If a political opponent called for me to be killed I would think it was pretty offensive. But whether I interpreted it as merely silly or as a genuine incitement to violence would depend on the context.

Cllr Gareth Compton of Birmingham City Council has been suspended from the Conservative Party and arrested by the police. It followed a message on Twitter, he sent on Wednesday, where he said:

‘Can someone please stone Yasmin ­Alibhai-Brown to death? I shan’t tell Amnesty if you don’t. It would be a blessing really.’

Cllr Compton really should know better. He's a 39-year-old barrister, not some student demonstrator. He was annoyed that Yasmin Alibhai-Brown had criticised David Cameron for raising human rights in China. I suppose the point he was trying to make was, how would she like having her human rights violated? He apologised for his comment but it was crassly expressed to an extent to be unacceptable. So for the Conservatives to suspend him seems reasonable as a signal of their strong disapproval.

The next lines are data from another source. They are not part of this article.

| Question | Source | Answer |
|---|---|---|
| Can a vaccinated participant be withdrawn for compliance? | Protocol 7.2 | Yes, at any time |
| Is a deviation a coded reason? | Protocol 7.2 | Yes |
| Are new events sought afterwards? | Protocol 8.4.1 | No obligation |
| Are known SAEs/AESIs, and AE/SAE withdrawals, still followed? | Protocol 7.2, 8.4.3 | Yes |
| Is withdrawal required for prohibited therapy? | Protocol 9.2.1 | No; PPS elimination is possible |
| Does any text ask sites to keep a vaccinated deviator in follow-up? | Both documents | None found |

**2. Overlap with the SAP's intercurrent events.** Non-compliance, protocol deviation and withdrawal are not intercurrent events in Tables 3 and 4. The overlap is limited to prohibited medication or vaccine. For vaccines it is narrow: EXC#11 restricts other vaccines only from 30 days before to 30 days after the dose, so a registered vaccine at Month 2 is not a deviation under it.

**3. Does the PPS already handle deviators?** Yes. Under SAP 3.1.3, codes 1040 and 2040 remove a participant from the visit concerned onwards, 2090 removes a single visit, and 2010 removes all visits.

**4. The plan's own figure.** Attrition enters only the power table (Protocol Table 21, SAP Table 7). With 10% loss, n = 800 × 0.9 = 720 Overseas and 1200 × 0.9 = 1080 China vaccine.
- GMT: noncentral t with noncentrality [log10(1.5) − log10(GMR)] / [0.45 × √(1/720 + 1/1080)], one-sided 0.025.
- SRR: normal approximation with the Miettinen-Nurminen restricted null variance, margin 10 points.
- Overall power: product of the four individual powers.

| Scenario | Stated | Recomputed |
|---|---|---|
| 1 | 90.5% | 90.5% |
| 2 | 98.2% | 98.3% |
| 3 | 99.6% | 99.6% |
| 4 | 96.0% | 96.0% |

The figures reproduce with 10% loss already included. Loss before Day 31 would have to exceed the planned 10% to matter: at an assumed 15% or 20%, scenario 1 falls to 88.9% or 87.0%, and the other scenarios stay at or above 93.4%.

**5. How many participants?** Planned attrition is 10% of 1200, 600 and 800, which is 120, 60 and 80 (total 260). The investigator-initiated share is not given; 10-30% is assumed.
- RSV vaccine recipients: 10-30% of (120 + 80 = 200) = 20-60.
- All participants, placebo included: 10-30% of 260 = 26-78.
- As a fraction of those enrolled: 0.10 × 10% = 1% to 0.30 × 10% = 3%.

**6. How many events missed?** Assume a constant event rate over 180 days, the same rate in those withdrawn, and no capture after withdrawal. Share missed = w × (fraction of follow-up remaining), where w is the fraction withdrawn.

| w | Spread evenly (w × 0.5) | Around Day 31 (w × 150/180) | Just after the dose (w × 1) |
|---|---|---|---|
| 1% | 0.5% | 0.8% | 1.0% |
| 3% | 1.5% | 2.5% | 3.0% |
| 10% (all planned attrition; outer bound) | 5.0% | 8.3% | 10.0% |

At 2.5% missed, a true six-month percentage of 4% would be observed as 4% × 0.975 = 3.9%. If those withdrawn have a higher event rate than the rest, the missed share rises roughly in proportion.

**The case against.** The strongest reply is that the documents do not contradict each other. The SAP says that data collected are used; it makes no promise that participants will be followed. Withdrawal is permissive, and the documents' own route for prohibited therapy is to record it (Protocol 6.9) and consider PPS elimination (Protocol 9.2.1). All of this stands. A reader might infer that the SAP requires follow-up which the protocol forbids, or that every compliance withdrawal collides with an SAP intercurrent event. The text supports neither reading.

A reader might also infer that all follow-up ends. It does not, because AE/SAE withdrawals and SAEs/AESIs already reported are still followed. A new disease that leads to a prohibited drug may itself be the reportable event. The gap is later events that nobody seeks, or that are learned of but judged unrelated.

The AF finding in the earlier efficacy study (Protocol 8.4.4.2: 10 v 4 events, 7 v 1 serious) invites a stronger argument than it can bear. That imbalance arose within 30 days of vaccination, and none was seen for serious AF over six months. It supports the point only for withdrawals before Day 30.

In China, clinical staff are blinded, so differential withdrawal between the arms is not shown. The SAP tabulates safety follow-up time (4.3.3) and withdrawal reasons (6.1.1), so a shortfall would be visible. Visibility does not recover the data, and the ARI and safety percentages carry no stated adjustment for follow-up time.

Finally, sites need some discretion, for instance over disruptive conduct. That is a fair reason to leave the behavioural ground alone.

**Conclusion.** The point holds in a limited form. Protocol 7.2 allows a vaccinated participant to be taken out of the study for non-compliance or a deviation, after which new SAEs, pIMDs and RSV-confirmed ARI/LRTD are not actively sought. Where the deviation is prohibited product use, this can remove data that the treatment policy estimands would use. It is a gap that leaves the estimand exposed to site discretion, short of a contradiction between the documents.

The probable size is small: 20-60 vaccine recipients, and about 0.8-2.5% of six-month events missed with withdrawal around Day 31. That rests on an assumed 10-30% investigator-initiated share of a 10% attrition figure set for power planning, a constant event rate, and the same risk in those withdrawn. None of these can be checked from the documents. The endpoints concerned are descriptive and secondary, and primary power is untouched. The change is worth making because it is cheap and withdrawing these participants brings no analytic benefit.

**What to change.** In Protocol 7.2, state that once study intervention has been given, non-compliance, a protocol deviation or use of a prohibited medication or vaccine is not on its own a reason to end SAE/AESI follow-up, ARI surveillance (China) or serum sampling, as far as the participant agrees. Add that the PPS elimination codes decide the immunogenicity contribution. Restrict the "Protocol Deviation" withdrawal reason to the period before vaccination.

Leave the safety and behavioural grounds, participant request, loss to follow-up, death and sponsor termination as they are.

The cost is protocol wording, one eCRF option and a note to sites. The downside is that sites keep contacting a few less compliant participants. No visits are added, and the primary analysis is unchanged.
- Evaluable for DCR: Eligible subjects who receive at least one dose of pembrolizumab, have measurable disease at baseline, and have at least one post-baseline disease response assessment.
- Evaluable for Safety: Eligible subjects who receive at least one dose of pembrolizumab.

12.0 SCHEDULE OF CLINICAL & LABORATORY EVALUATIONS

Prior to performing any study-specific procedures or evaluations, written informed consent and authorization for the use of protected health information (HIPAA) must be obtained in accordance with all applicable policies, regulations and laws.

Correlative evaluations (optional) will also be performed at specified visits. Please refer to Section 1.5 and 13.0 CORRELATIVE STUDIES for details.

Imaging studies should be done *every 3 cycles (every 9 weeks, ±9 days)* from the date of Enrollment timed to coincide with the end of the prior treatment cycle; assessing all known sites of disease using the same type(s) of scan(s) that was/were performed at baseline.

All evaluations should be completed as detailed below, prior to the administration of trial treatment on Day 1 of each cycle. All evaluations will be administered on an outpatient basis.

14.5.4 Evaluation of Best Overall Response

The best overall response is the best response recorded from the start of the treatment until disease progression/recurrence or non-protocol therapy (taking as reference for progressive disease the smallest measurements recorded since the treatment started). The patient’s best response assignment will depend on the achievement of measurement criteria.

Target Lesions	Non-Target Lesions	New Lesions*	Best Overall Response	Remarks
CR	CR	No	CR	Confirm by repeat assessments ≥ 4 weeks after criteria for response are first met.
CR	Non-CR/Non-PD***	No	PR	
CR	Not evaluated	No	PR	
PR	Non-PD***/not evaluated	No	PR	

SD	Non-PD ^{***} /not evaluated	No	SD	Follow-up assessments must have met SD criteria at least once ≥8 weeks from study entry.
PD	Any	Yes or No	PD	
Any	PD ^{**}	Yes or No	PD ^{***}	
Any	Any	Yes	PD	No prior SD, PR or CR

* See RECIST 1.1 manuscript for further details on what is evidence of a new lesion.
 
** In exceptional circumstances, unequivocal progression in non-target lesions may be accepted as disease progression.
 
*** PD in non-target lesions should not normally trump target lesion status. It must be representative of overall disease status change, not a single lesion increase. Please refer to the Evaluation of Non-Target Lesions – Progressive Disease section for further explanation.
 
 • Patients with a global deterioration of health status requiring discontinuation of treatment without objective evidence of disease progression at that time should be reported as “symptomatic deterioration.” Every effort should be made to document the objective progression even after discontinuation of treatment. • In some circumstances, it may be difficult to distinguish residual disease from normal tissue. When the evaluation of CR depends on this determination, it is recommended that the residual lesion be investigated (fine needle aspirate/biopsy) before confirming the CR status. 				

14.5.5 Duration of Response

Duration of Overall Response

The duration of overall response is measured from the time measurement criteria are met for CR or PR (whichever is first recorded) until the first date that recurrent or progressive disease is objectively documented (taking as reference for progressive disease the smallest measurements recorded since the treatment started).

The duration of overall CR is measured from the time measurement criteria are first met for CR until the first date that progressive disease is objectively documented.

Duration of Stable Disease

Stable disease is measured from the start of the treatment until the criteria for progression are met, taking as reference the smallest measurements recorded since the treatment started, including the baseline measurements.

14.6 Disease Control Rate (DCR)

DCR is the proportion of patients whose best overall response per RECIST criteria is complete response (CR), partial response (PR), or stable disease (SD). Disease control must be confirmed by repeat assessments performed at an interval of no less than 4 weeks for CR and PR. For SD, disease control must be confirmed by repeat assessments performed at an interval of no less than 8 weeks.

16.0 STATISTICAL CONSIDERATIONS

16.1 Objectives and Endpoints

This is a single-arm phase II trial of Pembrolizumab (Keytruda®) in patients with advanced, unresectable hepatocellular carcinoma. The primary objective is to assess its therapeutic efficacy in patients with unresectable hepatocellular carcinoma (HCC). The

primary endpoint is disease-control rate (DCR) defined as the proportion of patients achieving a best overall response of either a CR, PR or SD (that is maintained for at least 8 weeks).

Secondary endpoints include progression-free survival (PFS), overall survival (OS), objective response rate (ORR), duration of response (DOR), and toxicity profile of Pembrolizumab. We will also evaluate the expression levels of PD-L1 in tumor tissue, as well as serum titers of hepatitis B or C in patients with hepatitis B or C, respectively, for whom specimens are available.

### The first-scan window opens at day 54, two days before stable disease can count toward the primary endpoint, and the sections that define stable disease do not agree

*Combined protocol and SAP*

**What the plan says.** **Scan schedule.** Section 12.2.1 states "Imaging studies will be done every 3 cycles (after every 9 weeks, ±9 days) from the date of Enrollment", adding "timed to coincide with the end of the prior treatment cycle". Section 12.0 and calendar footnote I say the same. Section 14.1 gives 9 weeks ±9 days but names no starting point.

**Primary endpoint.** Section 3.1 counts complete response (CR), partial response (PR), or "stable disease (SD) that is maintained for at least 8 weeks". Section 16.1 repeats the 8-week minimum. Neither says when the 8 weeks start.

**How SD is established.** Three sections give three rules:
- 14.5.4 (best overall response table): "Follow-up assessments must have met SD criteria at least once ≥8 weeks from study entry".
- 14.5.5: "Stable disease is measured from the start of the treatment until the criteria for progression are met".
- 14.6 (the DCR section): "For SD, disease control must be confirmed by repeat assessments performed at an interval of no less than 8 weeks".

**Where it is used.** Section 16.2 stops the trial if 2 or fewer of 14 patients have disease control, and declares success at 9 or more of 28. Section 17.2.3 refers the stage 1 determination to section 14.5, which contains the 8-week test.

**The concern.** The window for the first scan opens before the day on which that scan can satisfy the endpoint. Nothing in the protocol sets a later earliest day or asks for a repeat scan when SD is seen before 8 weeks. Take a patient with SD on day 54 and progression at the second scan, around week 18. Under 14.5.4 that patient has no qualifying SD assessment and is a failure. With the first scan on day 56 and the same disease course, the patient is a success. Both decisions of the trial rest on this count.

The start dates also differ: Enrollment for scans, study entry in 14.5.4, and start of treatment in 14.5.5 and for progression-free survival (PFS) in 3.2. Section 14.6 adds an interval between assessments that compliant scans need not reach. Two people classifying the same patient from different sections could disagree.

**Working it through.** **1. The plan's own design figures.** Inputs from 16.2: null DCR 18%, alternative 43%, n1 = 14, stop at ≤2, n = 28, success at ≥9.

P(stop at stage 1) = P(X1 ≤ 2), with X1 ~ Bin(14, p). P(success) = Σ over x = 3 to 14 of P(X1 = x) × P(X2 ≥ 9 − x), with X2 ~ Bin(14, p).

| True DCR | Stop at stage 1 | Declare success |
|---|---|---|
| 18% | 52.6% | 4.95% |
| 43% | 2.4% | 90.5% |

Where it seems to me the situation has gone too far is with the action taken by the police. They arrested him for an offence under section 127 (1a) of the Communications Act 2003. This says:

A person is guilty of an offence if he— (a) sends by means of a public electronic communications network a message or other matter that is grossly offensive or of an indecent, obscene or menacing character.

Some common sense should have been applied by the police. The rapidly issued apology showed that it was not a serious call for us to go and throw stones at Yasmin Alibhai-Brown. Cllr Compton's comments were pretty appalling on a political level. But the priorities for the police in tackling menacing behaviour should not be in spending time on Cllr Compton's Twittter feed.